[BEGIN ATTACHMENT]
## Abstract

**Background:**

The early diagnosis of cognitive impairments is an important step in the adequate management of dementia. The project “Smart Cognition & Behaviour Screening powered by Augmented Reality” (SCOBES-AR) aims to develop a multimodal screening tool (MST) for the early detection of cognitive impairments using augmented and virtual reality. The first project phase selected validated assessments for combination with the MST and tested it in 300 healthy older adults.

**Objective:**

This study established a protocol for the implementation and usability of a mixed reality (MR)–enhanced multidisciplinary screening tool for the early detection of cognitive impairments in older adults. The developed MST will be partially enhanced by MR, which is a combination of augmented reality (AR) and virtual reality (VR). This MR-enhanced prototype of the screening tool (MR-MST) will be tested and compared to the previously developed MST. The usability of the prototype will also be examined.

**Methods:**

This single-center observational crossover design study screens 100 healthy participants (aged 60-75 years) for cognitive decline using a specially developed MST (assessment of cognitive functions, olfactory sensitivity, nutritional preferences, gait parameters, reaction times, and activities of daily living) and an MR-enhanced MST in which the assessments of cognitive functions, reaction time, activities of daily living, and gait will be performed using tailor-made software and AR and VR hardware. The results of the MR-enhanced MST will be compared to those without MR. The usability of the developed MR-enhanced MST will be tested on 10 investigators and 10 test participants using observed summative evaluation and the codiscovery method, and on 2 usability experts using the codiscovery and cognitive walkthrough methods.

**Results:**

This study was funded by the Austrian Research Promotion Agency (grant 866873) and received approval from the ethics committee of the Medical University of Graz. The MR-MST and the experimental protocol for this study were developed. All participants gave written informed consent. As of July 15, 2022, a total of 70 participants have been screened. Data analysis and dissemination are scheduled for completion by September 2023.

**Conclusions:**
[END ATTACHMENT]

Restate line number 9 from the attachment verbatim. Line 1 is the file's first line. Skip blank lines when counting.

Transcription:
This study was funded by the Austrian Research Promotion Agency (grant 866873) and received approval from the ethics committee of the Medical University of Graz. The MR-MST and the experimental protocol for this study were developed. All participants gave written informed consent. As of July 15, 2022, a total of 70 participants have been screened. Data analysis and dissemination are scheduled for completion by September 2023.